At the mention of Fiji, what would be the first thing in your mind? A honeymoon destination? Paradise with pristine beaches? Luxurious travel or Fiji bottled water?
Fiji caught my attention while I was playing guess all the countries in the world game. Somehow the name itself was intriguing enough which lead me to find out more about it on the Internet.
Picture perfect beaches and sunsets popped up on my screen and I was mesmerised. Immediately I declared it my dream destination. The inaccessibility (before Air Fiji launched direct flights between Fiji and Singapore last April) made it a little exotic too.
Located near New Zealand, Fiji is one of the first countries in the world to welcome a brand new day with GMT +13, 5 hours ahead of Singapore. It has two two main islands and many other smaller islands surrounding it. A population of 800,00 is mainly made up of indigenous Fijians and Indians whose ancestors settled between the late 1800s to early 1900s.
Fiji’s flag is not difficult to interpret. In the sea of blue which represents their remoteness lies a Union Jack for they were part of the Commonwealth and Fiji’s Coat of Arm.
Due to Britain’s colonisation for close to 100 years, Fijians are bilingual. They speak English and their mother tongue. It makes travelling much simpler for English speaking travellers.
Lucky for me, my friend, Jus was kind enough to invite me along when she was offered an attractive deal for flights via Fiji Airways.
25 November – 3 December 2016
Leave taken from work:
Nadi, Pacific Harbour, Suva and Denarau
It was not a trip for the frugal nor was it a completely luxurious one. We travelled from town to town on their local buses and indulge in a night stay at a luxurious Resort Hotel.
One of my usual tips to bring the cost down is to eat where the locals eat. Unfortunately, most of the places we went only cater to foreigners. It was only on the last day we managed to find local food which was not cheap either. I later learned that most locals will cook at home instead.
We spent a fair bit on activities because I am all about the experiences.
Completed the trip under SGD$2,000 all in. We split the cost of accommodation and food between us. This is a rough gauge of how much a week of holiday in Fiji cost for an average traveller in SGD.
Activities/ Sightseeing: $623.63
Fiji Tourism has been very successful in their marketing campaign featuring picturesque beaches. Yes, that was what caught my eyes in the beginning but what I love best is the hospitality of the Fijians.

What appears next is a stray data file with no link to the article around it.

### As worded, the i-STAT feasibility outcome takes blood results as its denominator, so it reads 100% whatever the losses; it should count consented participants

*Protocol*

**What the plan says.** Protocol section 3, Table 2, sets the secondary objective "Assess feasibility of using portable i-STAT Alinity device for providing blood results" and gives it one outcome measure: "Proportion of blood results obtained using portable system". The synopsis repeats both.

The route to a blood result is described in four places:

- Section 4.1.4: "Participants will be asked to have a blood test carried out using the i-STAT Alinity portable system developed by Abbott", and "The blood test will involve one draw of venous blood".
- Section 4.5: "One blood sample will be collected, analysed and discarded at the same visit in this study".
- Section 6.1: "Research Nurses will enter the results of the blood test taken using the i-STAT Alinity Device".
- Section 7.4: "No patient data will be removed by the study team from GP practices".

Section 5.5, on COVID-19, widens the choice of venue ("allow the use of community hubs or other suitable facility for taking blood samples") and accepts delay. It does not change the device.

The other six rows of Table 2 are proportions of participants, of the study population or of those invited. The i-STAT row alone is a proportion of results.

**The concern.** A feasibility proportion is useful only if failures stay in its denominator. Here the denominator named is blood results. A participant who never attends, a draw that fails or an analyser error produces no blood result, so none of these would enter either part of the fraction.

Striking conversations were easy after exchanging Bulas (which means hello in Fijian language). These interactions were precious to learn about the people, their culture and way of life. It rejuvenated the traveller in me.
Many of the encounters happened at bus stops where they helped to keep a lookout for the buses. One of the memorable moments was with two families at the bus stop as they were on their way home from a picnic nearby. We were exchanging conversations with the older kids, as the younger ones hung around. Somewhat excited, somewhat shy, especially when we asked to take a picture together. It was such a joy to be around them that I wished the bus would arrive later.
Anything that can happen, will happen to me. The only night we spent at the luxurious resort, I had to call the doctor into the resort to check on me, I was super paranoid that I was unable to have a good night sleep the whole time. Trust me, that was an epic visit from the doctor. I was in 100% good health and at least I have gotten the assurance from the doctor.
The resort was accommodating enough to allow us a late check out at 4 pm so we were still able to enjoy the facilities.
Fiji is an absolute beauty. Pacific Harbour, also known as the capital of adventures was my favourite town. We had our adrenaline pumped with thrilling activities such as zip-lining from trees to trees and rafting down Upper Navua river.
During the sunset, we stood in awe as we watched the sun set down into the sea at Pacific Harbour. It was also the night where the sky was clear. Stars were twinkling above us like a glittery blanket made me giddy with joy. It was a night to remember.
In Denarau, we signed up for an all-inclusive day trip to South Sea Island. To our dismay, it was so commercialised that it was lacklustre. Still, we went on a submarine ride, snorkel and kayak around the island. Chilled with a cold beverage on the sun deck, being a typical beach bum. The sun, sandy beach and clear water were all we needed.
Another highlight that I adored was the drive to Nausori Highlands to get a glimpse of the villages. Two teenage boys were on their horses making their way into the jungle and I thought they were going to hunt! Well, it turned out that they were going in to cut some woods. I love how we could communicate with no language barrier.
I got a slice of everything in Fiji, got 3 shades darker and loved it! From outdoor adventures to nature to interactions with locals to some luxury indulgence. The entire trip was so surreal, felt like I was living a dream!
Of course, it could have been a dream if not for a ‘trophy’ scar on my shin which reminded me that the trip was real. After the plane touched down at Changi Airport, I went to Raffles Medical at Terminal 3 to seek treatment. It was an infected wound which I thought was an innocent mosquito bite but the doctor thought otherwise. I had to change the dressing regularly for two weeks before it started to heal. With that, I collected one more scar and one more story.
My insurance was a worthwhile ‘investment’ for two visits to the doctor for two separate incidents. I don’t think I will or I even want to beat this record.
Thank you, Jus for making this trip possible, accommodating to my ever-going nonsense. I know I am not the easiest person to travel with. May we go on more adventures together in the future!
Have you been to Fiji? Share with me your personal highlights of the country!